- Multi-species swards are a source of highly digestible, high protein forage and can maintain their high quality throughout the growing season.
- The inclusion of warm-season species like chicory and red clover means multi-species swards have strong summer production compared to a grass sward.
- These deep-rooting species make the sward much more tolerant of drought than a grass sward.
- The inclusion of mineral-rich herbs provides a more balanced diet than grass alone, with species like chicory also providing some anthelminthic benefits to grazing livestock
- The use of multi-species swards compared to grass-only swards in agriculture can also provide a wide range of environmental benefits including:
- Reduced N2O emissions and nitrate leaching associated with reduced fertiliser use
- Higher rates of carbon sequestration due to deeper root-depths
- Enhanced biodiversity, particularly pollinators feeding on the variety of flowering plants in multi-species swards.
Choosing the right multi-species mixture for your farm
Multi-species swards are often thought only suitable for good quality, dry land. However, by selecting species that can better cope with wet or dry conditions, we can formulate different mixtures to suit different soil types.
A good starting point is a mixture of species that will perform on a range of soil types like perennial ryegrass, white clover, and ribwort plantain. Once we have this foundation, the mixture can be tailored towards dry or wet soils.
In particularly light, dry soils, adding species like Festulolium, cocksfoot, lucerne and chicory will help keep the sward productive during prolonged dry periods.
On the other hand, in heavy, wet soils, species like timothy, meadow fescue and plantain are well equipped to cope with such challenging conditions.
A mixture like DLF’s 6 Species Herbal Ley is an excellent all-round mixture that should produce large amounts of quality forage across a range of soil types.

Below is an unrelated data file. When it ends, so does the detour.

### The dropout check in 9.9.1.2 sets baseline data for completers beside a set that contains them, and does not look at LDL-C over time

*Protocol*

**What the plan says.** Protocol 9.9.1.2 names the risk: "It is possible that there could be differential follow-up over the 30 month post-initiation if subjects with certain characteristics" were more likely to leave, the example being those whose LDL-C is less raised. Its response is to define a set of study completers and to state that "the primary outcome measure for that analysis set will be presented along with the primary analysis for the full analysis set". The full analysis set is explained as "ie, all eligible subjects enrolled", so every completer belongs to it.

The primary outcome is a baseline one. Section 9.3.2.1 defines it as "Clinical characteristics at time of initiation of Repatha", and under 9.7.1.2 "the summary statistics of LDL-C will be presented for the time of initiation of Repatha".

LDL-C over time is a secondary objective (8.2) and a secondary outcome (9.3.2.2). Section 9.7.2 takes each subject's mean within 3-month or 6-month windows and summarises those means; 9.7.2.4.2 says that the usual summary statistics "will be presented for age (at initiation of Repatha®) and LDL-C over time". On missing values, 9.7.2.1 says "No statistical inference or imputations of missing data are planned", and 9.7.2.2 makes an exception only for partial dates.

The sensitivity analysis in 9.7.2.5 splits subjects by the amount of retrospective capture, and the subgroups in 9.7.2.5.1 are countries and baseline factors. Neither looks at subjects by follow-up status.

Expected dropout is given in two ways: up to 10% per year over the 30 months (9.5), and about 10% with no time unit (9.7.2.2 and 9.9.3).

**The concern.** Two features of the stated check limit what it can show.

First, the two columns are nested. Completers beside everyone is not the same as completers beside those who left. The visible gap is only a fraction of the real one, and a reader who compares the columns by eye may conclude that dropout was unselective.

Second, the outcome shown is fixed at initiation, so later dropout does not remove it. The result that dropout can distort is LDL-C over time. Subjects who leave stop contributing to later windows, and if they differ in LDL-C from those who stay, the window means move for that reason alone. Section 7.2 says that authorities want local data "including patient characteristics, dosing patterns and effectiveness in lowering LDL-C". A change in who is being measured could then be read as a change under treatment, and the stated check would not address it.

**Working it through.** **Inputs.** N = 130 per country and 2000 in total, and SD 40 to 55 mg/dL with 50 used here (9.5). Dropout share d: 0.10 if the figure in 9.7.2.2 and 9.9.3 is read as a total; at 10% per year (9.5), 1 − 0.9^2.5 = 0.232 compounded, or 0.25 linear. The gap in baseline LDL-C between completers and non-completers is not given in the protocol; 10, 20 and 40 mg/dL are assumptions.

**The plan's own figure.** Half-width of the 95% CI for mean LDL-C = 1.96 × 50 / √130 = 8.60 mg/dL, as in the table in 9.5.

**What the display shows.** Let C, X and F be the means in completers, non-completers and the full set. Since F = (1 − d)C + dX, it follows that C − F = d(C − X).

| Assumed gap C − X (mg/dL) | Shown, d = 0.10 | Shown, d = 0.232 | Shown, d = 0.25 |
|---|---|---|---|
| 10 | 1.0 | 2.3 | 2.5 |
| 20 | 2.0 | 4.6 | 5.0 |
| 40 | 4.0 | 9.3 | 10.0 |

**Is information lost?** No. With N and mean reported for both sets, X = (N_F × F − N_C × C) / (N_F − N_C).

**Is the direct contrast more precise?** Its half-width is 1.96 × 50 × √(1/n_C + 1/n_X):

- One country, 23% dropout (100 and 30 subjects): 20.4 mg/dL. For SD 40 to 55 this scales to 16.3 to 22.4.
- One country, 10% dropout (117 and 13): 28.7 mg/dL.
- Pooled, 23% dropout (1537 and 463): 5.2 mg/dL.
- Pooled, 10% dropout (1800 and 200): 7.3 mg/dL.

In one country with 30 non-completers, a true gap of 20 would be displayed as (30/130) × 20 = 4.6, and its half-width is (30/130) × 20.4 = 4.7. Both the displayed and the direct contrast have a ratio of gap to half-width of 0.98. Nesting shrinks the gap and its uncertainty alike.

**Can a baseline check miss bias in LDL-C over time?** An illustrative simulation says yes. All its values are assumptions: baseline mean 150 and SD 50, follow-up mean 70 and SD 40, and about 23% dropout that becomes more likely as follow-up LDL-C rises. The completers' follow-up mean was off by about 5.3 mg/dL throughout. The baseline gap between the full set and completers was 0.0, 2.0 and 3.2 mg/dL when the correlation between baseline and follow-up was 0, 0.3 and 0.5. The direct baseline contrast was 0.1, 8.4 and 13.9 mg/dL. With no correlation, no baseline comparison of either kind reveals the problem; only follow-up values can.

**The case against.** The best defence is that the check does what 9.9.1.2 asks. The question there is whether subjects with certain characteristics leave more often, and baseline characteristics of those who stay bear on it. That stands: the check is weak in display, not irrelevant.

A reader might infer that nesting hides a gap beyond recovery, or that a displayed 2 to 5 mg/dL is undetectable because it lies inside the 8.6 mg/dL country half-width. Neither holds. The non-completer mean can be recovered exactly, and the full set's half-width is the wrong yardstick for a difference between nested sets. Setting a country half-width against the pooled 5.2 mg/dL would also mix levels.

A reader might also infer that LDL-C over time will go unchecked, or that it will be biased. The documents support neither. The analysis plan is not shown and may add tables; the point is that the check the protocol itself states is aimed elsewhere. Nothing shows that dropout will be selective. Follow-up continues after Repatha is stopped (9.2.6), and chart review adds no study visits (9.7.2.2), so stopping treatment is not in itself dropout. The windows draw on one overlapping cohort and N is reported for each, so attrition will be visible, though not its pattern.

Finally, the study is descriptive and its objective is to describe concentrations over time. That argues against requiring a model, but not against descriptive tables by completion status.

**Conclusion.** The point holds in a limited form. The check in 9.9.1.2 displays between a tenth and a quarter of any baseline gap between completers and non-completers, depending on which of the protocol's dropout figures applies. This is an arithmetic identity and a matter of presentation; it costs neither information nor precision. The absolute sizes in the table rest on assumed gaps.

DLF has started its own on-farm variety grazing trial with four of their Grass Partners around the country.
In this trial, Dr. Thomas Maloney, DLF is examining the grazing performance of 21 different varieties to bring the best grazing varieties to the market. DLF is already seeing encouraging results from new varieties in seasonal and annual yield production as well as their grazing efficiency.
A notable trend to date is that, on average, tetraploid varieties are achieving much lower post-grazing residuals than diploid varieties. This suggests that including a higher proportion of tetraploid varieties in grazing mixtures should lead to better grazing efficiency and greater grass utilisation on farm.
On the back of DLF research and with the PPI grazing utilisation star-ratings, DLF have created the unique DLF 4N Grazer, an all-tetraploid mixture designed to maximise grass utilisation on Irish farms.
4N Grazer combines two 5-star grazing varieties, Xenon, and Aspect, with Nashota for a mixture that will hit all your grazing targets and provide quality forage throughout the season ensuring maximum grass utilisation.
For more information on selecting the right mixture for your farm to increase grazing utilisation, call Thomas Moloney, DLF 087 396 1265.